How do you talk to your children about racism? Has the recent events in America prompted a conversation with your children? I hope it has, because this is your opportunity as a father to do the right thing and teach your children that hatred and prejudice are wrong and have no place.
Children are not born with hate for people due to skin colour, race, or even language. They are taught this behavior, either at home or on the playground. As a parent I feel that the responsibility rests on our shoulders to teach our sons and daughters how to treat people with dignity and respect.
My son, who is only 7 years old, asked me why there were “very mean and angry people” with torches on the news. Rather than be stumped by this question and fumble over meaningless excuses, I remembered the man who taught me right from wrong and channeled those lessons from my Grandfather, and I hope perhaps if there are some of you fathers who need guidance can use this advice: Tell Them The Damn Truth!
We mince words to often and avoid the heart of this issue. I told my son exactly what he was seeing:
“They are people who don’t like other people who don’t look like them, or come from other countries. They are wrong.”
My son, like many children his age learning about the world asked, “Which Countries?”
“Countries like Syria, China, or India…”
“But my friend is from India and she is really nice! They really sound like a bunch of bullies! We need to stop them now!”
And to me, that’s a parenting win. We have taught my eldest son from the moment he started interacting with other children to be inclusive and stand up for what’s right, always. I don’t hide my feelings when I believe something is wrong, and I’m glad that has rubbed off on my little doppelganger.
“We should fight them, Daddy.”
The slope gets slippery here, but don’t back off:
“Yes son, we should and we do. We fight them everyday by saying that they are wrong. We fight them by telling them we don’t believe what they believe is right. We never raise our fists first. We use our words, and we act in a way that helps people or protects people. Always.”
Not to sound preachy here Dads, but if you haven’t said this to your children yet, you need to. Make some time to actually BE the role model your child needs.
You are a god-damned Canadian
When I was younger I really wanted to learn how to speak Serbian. As soon as I discovered part of my heritage I became a little consumed by connecting my identity to it. This next lesson my Grandfather taught me set the foundation for how I teach my son, and generally how I feel about heritage.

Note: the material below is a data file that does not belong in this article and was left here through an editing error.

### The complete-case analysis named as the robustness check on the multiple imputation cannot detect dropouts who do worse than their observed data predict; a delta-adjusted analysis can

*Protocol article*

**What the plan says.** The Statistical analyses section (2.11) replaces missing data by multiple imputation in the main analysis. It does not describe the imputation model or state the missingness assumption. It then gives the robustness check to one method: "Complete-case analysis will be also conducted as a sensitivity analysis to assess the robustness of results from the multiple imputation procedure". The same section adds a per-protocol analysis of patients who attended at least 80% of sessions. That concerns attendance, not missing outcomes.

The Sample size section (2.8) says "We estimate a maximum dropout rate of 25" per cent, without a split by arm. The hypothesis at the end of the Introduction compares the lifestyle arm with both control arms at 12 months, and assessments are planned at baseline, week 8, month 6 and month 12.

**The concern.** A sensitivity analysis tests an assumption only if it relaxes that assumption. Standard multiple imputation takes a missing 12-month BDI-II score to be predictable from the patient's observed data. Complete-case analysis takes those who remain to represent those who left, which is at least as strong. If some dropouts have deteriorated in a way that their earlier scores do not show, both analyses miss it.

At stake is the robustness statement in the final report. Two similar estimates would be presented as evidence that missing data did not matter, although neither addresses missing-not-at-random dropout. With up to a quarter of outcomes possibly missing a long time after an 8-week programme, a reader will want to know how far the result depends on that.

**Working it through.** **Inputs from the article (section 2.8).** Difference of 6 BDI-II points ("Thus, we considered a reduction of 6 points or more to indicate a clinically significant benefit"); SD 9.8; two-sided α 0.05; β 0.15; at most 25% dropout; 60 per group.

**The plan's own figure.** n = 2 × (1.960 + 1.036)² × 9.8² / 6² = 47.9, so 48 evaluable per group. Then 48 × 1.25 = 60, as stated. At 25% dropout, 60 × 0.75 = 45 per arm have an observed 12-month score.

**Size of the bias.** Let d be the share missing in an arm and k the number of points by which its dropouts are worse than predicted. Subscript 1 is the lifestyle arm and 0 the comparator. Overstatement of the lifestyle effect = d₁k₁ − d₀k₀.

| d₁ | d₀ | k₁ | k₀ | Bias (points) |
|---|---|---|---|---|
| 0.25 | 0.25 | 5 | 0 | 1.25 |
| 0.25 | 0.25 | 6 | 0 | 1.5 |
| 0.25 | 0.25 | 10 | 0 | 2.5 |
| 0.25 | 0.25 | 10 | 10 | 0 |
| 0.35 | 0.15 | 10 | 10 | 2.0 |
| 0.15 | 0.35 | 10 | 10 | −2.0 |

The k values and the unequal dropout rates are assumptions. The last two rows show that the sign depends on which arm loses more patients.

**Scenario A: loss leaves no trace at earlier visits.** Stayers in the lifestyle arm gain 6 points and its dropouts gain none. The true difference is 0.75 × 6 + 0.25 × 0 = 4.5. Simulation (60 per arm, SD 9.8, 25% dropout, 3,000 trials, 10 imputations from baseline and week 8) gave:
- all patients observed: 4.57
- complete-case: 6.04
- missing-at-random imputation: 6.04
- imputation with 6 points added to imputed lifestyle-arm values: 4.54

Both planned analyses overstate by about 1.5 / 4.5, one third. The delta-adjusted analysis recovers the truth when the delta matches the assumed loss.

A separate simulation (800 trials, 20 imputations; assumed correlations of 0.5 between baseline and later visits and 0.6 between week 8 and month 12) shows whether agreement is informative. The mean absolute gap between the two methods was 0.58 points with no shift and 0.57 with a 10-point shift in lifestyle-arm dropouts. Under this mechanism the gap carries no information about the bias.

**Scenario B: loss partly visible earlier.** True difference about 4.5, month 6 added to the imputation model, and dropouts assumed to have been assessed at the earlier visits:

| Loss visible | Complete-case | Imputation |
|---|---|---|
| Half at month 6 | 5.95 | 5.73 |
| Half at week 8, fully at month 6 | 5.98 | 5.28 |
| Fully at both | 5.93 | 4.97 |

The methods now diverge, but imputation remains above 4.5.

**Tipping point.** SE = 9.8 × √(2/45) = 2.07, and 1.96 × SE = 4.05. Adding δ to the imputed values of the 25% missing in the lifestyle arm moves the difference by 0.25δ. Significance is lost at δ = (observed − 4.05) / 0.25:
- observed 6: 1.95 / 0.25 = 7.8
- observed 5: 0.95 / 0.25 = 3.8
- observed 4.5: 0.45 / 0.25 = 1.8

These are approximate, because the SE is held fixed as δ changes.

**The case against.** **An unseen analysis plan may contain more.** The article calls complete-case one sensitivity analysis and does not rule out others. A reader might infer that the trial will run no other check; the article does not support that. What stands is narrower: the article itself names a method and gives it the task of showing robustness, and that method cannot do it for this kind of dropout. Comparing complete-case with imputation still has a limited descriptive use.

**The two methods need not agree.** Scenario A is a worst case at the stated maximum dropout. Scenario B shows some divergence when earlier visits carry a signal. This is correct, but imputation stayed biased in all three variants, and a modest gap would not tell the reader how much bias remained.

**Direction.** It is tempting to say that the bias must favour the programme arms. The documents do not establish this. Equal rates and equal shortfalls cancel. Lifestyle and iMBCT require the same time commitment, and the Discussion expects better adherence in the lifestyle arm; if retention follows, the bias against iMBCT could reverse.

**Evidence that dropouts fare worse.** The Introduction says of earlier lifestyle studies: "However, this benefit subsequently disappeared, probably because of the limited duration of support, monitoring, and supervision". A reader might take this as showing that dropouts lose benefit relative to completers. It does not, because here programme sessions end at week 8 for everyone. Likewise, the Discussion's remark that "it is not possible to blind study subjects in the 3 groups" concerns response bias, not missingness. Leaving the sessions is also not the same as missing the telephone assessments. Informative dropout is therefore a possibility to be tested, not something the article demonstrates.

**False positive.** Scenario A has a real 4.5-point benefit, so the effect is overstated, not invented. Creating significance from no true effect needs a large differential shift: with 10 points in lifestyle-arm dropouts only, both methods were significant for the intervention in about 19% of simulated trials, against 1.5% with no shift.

“You are a God-Damned Canadian. You speak English and French.”
For him, escaping the past was a way of eliminating a cycle of hatred and violence that has gone on for generations. We abandoned our past and embraced the future in a place where everyone was welcome and everyone could be safe. He would never teach me the old language, and I feel better for it actually.
This is truly my country. It is someone else’s country too. I feel that we can teach each other to love and respect this place, and each other. Far too often I find that when we identify too much with cultural heritage we start drawing the lines that divide us. This is where our children learn a lot of this nonsense. I get it, you’re really proud to be Scottish, Irish, German, Chinese, Indian. You SHOULD be proud of all the struggles and achievements your ancestors have made to bring you here, one of the greatest countries in the world. You can be proud all the way up to the point where your pride places someone else beneath you. If you have to put someone down to lift yourself up what you’re doing is wrong. Plain and simple.
My son doesn’t even understand the term “white”. We never taught it to him. Actually, he believes he’s pink, and he is comfortable with that. The first time he mentioned the colour of someone’s skin he identified it as “brown” not because he was better or different, but because that is the actually colour he has seen. I felt my discomfort over what he was saying until I realized the innocence of it. We as adults have learned the semiotics of prejudice and suffer from it. It is on us to help avoid teaching this to our children, and guide them to a better understanding. If my son is truly ever interested in a history lesson on the subject of his heritage I will tell him, but if he ever pursues any sort of negative flag waving I will tell him what I was told in my youth;
“You’re a God Damned Canadian.”
And you know what? So are lots of other people too. Whether they pray to the same god, wear the same clothes, speak the same language, or like the same hockey team. They don’t need a link to some colonial past to need to feel welcome and accepted. They are people just like you, and your children need to see you treat them that way.
David Cook, DCL Member